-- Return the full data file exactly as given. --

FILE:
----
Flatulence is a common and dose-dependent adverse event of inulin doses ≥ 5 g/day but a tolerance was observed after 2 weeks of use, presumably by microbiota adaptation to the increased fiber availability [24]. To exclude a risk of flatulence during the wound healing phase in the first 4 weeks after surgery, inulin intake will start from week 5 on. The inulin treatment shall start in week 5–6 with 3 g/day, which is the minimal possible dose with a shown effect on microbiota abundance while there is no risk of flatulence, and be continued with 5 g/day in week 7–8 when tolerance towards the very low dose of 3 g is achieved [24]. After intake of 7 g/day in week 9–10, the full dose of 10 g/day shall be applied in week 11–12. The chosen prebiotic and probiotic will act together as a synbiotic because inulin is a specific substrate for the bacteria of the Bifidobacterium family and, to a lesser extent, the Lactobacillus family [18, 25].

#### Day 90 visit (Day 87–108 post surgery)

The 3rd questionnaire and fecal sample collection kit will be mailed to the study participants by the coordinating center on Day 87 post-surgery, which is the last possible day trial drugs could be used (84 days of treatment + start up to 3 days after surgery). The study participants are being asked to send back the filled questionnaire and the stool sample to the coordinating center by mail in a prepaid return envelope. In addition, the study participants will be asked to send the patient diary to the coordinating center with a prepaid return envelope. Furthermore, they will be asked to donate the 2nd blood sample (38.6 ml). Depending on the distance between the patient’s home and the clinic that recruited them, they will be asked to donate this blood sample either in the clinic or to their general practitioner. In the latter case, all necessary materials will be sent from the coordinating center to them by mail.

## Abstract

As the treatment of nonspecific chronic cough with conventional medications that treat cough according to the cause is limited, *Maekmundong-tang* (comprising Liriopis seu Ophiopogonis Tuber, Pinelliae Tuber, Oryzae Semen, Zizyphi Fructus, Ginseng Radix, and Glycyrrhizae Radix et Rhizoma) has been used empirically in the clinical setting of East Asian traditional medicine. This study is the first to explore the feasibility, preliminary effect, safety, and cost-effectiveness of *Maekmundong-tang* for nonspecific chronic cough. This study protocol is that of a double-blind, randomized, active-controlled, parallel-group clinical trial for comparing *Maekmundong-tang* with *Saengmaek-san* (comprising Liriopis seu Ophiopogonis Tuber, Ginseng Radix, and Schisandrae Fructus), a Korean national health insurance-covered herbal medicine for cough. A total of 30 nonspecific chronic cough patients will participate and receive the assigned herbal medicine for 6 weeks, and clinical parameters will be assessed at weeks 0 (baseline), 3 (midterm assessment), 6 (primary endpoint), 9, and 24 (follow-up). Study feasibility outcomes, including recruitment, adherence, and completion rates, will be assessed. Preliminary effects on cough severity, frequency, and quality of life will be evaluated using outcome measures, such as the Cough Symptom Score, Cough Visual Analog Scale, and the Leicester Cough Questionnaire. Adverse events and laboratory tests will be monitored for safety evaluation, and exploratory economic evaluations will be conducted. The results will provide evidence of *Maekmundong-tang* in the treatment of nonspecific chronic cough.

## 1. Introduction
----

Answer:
Flatulence is a common and dose-dependent adverse event of inulin doses ≥ 5 g/day but a tolerance was observed after 2 weeks of use, presumably by microbiota adaptation to the increased fiber availability [24]. To exclude a risk of flatulence during the wound healing phase in the first 4 weeks after surgery, inulin intake will start from week 5 on. The inulin treatment shall start in week 5–6 with 3 g/day, which is the minimal possible dose with a shown effect on microbiota abundance while there is no risk of flatulence, and be continued with 5 g/day in week 7–8 when tolerance towards the very low dose of 3 g is achieved [24]. After intake of 7 g/day in week 9–10, the full dose of 10 g/day shall be applied in week 11–12. The chosen prebiotic and probiotic will act together as a synbiotic because inulin is a specific substrate for the bacteria of the Bifidobacterium family and, to a lesser extent, the Lactobacillus family [18, 25].

#### Day 90 visit (Day 87–108 post surgery)

The 3rd questionnaire and fecal sample collection kit will be mailed to the study participants by the coordinating center on Day 87 post-surgery, which is the last possible day trial drugs could be used (84 days of treatment + start up to 3 days after surgery). The study participants are being asked to send back the filled questionnaire and the stool sample to the coordinating center by mail in a prepaid return envelope. In addition, the study participants will be asked to send the patient diary to the coordinating center with a prepaid return envelope. Furthermore, they will be asked to donate the 2nd blood sample (38.6 ml). Depending on the distance between the patient’s home and the clinic that recruited them, they will be asked to donate this blood sample either in the clinic or to their general practitioner. In the latter case, all necessary materials will be sent from the coordinating center to them by mail.

## Abstract

As the treatment of nonspecific chronic cough with conventional medications that treat cough according to the cause is limited, *Maekmundong-tang* (comprising Liriopis seu Ophiopogonis Tuber, Pinelliae Tuber, Oryzae Semen, Zizyphi Fructus, Ginseng Radix, and Glycyrrhizae Radix et Rhizoma) has been used empirically in the clinical setting of East Asian traditional medicine. This study is the first to explore the feasibility, preliminary effect, safety, and cost-effectiveness of *Maekmundong-tang* for nonspecific chronic cough. This study protocol is that of a double-blind, randomized, active-controlled, parallel-group clinical trial for comparing *Maekmundong-tang* with *Saengmaek-san* (comprising Liriopis seu Ophiopogonis Tuber, Ginseng Radix, and Schisandrae Fructus), a Korean national health insurance-covered herbal medicine for cough. A total of 30 nonspecific chronic cough patients will participate and receive the assigned herbal medicine for 6 weeks, and clinical parameters will be assessed at weeks 0 (baseline), 3 (midterm assessment), 6 (primary endpoint), 9, and 24 (follow-up). Study feasibility outcomes, including recruitment, adherence, and completion rates, will be assessed. Preliminary effects on cough severity, frequency, and quality of life will be evaluated using outcome measures, such as the Cough Symptom Score, Cough Visual Analog Scale, and the Leicester Cough Questionnaire. Adverse events and laboratory tests will be monitored for safety evaluation, and exploratory economic evaluations will be conducted. The results will provide evidence of *Maekmundong-tang* in the treatment of nonspecific chronic cough.

## 1. Introduction